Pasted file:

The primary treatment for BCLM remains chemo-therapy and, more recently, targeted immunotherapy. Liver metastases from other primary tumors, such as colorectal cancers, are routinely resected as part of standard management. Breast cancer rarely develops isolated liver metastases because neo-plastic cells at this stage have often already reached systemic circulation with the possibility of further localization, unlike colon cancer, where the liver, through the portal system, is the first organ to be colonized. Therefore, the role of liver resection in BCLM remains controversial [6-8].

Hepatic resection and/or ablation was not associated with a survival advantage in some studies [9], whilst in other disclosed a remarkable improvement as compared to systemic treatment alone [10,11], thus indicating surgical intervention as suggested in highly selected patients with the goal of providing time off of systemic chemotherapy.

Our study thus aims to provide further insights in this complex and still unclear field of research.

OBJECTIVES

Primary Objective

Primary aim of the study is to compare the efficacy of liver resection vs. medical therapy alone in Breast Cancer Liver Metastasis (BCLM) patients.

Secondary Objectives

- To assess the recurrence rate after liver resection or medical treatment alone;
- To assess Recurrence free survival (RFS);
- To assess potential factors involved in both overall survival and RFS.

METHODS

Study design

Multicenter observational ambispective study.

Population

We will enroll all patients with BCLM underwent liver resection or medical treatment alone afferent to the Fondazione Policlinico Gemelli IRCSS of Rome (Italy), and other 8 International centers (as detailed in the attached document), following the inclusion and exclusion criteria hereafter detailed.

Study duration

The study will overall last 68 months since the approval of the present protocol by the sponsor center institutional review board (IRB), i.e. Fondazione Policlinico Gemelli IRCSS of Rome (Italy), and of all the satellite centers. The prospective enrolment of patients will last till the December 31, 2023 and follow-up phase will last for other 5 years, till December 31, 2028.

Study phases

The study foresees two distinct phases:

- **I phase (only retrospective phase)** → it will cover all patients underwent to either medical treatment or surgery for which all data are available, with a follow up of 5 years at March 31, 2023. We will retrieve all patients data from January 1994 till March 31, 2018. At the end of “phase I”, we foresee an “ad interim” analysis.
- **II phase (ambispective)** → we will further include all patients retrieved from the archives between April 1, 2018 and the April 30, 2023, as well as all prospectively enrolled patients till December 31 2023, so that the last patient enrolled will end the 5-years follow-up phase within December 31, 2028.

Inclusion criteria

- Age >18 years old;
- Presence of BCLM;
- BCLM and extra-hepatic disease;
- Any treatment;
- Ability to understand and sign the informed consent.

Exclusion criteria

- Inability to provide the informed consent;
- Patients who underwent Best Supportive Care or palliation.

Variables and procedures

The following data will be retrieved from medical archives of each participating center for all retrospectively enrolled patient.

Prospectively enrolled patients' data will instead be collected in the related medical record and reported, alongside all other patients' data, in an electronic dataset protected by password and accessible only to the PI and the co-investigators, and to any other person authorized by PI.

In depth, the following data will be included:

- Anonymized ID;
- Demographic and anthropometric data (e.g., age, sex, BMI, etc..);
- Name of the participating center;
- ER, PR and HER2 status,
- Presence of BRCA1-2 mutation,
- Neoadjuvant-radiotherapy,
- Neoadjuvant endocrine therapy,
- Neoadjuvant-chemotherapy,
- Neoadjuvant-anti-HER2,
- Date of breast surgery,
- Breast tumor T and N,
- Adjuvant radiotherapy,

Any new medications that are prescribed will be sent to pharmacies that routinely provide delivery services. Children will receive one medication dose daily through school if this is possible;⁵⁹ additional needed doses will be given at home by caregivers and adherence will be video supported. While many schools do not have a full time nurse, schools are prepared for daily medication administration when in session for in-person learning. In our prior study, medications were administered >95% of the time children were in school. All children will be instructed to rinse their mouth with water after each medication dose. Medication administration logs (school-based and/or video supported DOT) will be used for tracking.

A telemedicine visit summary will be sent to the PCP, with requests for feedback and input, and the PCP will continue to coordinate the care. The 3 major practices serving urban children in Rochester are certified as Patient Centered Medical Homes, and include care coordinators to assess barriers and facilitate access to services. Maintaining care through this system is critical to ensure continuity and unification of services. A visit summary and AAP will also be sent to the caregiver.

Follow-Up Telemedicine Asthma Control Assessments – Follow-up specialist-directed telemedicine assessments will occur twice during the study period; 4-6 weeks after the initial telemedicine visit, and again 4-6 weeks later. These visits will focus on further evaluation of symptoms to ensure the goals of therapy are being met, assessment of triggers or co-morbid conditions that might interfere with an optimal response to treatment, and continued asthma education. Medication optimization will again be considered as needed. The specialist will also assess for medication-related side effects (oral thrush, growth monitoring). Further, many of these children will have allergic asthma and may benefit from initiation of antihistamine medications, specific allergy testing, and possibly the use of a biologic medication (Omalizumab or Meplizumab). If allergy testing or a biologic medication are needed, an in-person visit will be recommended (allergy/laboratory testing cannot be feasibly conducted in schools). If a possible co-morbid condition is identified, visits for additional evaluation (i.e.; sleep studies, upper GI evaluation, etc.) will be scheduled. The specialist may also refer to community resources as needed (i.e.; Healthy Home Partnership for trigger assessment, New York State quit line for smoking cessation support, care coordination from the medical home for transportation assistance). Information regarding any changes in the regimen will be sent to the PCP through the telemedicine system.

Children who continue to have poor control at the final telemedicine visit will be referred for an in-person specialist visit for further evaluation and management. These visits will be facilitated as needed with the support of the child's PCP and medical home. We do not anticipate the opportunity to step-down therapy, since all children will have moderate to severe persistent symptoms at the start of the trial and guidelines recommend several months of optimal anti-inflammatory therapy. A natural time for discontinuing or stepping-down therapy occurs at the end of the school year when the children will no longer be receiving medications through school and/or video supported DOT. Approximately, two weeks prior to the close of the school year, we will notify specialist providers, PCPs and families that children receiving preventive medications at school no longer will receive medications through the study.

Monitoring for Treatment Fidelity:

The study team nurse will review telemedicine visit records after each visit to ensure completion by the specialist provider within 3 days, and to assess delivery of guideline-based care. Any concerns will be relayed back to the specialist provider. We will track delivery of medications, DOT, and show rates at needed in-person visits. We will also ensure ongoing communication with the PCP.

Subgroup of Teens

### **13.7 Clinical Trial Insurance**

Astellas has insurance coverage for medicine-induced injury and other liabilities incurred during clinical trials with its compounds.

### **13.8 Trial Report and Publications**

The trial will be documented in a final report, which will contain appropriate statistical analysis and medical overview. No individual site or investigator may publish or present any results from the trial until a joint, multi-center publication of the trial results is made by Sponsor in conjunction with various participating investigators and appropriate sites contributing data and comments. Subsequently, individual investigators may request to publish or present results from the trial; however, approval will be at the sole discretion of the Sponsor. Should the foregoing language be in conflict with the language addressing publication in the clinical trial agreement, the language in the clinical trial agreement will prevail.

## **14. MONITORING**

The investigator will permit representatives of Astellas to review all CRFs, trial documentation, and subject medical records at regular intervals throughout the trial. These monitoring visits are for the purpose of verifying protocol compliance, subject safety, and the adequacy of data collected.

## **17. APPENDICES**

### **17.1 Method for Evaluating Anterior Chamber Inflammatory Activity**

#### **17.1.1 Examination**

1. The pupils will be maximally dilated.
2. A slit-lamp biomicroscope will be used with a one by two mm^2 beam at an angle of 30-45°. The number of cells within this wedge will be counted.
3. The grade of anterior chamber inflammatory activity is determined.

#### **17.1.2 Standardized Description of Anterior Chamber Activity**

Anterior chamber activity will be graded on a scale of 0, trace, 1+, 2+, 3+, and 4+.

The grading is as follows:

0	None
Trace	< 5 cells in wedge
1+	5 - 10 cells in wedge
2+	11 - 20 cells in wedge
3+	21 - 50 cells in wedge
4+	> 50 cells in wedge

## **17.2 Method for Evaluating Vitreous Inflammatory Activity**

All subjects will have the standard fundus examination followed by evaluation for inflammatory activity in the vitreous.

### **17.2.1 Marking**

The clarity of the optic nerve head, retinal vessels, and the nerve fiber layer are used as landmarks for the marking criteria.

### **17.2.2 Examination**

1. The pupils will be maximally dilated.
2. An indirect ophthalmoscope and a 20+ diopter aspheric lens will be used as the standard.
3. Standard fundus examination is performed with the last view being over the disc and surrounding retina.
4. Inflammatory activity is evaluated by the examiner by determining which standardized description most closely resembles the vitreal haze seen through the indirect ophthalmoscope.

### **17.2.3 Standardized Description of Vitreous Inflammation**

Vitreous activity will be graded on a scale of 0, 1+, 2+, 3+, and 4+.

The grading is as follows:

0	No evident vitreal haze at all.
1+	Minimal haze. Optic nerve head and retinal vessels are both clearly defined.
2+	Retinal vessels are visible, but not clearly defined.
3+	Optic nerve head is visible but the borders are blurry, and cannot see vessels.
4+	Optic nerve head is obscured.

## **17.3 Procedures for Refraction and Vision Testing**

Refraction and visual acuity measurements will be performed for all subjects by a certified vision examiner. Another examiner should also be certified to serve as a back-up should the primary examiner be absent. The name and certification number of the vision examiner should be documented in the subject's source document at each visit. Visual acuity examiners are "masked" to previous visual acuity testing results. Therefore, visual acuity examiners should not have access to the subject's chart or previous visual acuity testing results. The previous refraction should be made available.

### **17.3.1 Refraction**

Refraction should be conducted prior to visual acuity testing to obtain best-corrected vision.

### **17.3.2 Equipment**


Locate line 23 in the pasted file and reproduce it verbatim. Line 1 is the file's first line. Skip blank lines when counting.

- Age >18 years old;